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Chicago Personal Injury News Blog

Senators want ruling on whether Facebook password requests are illegal

By Jon Brodkin | Published a day ago Two US Senators asked the Department of Justice and Equal Employment Opportunity Commission to start an investigation into whether employers asking job applicants for usernames and passwords violates federal law. The issue has come under scrutiny in the past week, after the Associated Press and others reported on employers asking applicants for Facebook usernames and passwords. Facebook took a stand, saying it could take legal action, although the company noted that it has no immediate plans to sue any specific employers. US Senators Richard Blumenthal (D-CT) and Charles Schumer (D-NY) asked the agencies to investigate...

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83-Year-Old Woman Sues APPLE Store After Smashing Her Face Into Glass Door

NEW YORK(CBSNewYork) – A Queens woman is suing Apple for $1,000,000 after smashing her face on a glass door at a Long Island Apple Store. Evelyn Paswall, 83, claims that the glass doors at the front of Apple Stores pose a risk to the elderly. Paswall’s attorney Derek T. Smith told the Post that,“Apple wants to be cool and modern and have the type of architecture that would appeal to the tech crowd, but on the other hand, they have to appreciate the danger that this high-tech modern architecture poses to some people.” 83-Year-Old Woman Sues APPLE Store After Smashing Her Face Into...

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Lawsuit claims jail inmate died due to beating

An investigation by the Lake County State’s Attorney’s Office found no evidence that anyone at the jail willfully or intentionally harmed Gruber. However, the lawsuit claims Gruber was pepper sprayed and beaten by sheriff’s officers during processing at the jail, and that his subsequent requests for medical assistance were denied, despite the presence of contract medical personal at the jail, Correct Care Solutions, a health-care provider based in Nashville, Tenn. Medical staff failed to investigate or assess Gruber’s injuries, the suit alleges, which also names Correct Care Solutions, along with along with four nurses and one supervisor employed by the firm. The...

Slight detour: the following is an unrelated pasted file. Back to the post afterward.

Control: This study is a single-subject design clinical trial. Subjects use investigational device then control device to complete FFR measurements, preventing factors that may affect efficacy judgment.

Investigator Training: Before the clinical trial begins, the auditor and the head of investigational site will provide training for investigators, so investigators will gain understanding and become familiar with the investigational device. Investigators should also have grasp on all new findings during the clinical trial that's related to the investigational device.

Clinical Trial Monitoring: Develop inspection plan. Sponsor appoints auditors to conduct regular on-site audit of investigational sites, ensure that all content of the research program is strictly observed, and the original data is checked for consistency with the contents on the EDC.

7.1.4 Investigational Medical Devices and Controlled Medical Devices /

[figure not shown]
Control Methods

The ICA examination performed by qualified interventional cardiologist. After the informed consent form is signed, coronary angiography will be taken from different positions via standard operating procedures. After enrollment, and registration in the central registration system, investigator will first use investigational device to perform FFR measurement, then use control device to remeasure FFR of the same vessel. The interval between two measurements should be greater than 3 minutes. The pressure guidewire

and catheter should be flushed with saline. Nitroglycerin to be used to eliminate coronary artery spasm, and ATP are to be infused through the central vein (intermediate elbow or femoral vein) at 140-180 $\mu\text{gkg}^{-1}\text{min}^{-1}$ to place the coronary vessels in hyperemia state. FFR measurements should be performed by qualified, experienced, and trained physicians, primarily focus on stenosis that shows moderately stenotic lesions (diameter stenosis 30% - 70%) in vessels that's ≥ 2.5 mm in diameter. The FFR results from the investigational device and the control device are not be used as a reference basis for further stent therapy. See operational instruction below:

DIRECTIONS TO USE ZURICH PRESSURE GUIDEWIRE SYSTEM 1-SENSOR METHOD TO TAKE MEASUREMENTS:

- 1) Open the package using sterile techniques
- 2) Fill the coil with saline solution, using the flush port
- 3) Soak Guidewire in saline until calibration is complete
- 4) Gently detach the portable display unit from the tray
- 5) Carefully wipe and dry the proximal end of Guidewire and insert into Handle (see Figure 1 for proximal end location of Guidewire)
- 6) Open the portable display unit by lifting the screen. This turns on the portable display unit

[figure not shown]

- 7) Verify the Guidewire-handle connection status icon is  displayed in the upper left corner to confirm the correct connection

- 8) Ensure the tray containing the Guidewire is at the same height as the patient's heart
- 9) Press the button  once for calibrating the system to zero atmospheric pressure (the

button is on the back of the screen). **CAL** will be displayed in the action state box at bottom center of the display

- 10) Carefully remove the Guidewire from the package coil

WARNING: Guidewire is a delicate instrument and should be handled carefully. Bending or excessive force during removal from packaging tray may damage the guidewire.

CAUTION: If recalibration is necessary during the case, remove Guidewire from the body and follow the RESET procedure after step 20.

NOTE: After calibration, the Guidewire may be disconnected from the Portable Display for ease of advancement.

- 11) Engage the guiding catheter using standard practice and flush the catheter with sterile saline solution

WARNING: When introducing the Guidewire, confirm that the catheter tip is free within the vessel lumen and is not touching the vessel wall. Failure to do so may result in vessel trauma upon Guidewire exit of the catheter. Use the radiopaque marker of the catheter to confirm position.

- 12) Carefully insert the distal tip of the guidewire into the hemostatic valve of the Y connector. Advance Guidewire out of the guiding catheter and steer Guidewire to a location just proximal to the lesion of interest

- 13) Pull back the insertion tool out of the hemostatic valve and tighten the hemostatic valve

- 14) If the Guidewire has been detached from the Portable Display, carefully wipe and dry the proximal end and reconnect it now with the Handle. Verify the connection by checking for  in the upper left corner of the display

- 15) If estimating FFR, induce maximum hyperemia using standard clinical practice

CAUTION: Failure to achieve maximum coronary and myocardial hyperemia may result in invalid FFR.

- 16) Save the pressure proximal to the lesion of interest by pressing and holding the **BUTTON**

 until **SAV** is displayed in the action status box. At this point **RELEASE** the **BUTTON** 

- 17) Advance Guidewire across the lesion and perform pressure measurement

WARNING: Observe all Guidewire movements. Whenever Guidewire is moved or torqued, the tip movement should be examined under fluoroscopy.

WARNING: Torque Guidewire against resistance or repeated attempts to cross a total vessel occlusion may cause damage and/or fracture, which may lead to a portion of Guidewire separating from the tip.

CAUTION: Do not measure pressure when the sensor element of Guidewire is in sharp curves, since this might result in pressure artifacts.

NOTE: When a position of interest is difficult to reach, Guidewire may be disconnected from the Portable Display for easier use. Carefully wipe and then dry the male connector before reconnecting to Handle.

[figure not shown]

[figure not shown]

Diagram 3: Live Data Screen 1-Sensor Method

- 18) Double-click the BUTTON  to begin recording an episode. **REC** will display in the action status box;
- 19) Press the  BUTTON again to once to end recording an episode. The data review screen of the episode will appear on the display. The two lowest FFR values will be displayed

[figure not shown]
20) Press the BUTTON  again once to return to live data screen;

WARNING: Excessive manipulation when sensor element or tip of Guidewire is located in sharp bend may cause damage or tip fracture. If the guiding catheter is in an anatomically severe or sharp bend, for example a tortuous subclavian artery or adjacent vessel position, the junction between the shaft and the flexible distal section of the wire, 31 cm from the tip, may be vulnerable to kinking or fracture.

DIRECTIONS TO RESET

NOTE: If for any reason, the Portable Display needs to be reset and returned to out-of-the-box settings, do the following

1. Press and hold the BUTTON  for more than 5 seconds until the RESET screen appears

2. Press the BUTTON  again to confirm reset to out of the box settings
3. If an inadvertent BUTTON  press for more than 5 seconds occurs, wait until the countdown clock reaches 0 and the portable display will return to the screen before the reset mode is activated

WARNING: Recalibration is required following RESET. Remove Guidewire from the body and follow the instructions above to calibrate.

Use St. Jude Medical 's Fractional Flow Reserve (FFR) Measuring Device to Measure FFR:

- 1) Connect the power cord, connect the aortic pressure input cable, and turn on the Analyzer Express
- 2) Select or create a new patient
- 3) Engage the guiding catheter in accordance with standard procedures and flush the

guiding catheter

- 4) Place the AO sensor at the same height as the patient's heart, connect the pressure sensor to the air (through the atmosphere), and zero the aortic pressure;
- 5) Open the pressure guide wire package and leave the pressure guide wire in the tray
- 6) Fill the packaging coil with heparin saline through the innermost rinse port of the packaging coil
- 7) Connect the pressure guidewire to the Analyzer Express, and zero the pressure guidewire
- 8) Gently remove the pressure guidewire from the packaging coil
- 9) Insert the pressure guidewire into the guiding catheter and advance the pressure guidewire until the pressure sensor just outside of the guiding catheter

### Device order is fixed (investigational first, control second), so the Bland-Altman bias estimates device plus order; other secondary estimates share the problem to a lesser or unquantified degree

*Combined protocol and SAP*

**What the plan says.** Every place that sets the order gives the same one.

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How to wrangle in docs gone wild

A physician who threatened to use an AK-47, a sexually harassing doctor who looked at porn on work computers and a specialist who used to cause nurses to draw straws with the loser having to interact with her. These were some of the horror stories about disruptive provider behavior that Dean White, a Texas-based consultant and former chief of the medical staff at Texas Health Harris Methodist HEB Hospital in Dallas, had shared at this week's American College of Healthcare Executives' (ACHE) annual congress in Chicago. The Joint Commission requires that accredited institutions have a code of conduct that defines acceptable,...

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Law Firm’s Organizational Form, Insolvency Affect Extent of Members’ Personal Liability

Wednesday, March 14, 2012 from ABA/BNA Lawyers' Manual on Professional Conduct™ By Joan C. Rogers CHICAGO—Law firms' switch to limited liability entities can give lawyers a false sense of security about their vicarious liability for claims arising from colleagues' conduct, according to a panel discussion March 2 at the 11th Annual Legal Malpractice & Risk Management Conference. In launching the panel on “How Limited Is Your Liability?” moderator Allison D. Rhodes joked darkly that the real topic was “how we get your house.” The speakers focused on a question of keen interest to lawyers everywhere: Under what circumstances can members of a...

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$450M AIG workers comp class action settlement receives formal approval

CHICAGO—A $450 million settlement of a class action suit brought against American International Group Inc. for its alleged underreporting of workers compensation premiums has been formally approved. U.S. District Court Judge Robert Gettleman approved the settlement in an order and memorandum on Feb. 28. The money is to be paid by New York-based AIG to 1,300 other commercial insurers. The insurers had alleged that they paid states more than their fair share of residual market assessments because AIG was assigned an improperly small share of high-risk workers comp policies. $450M AIG workers comp class action settlement receives formal approval...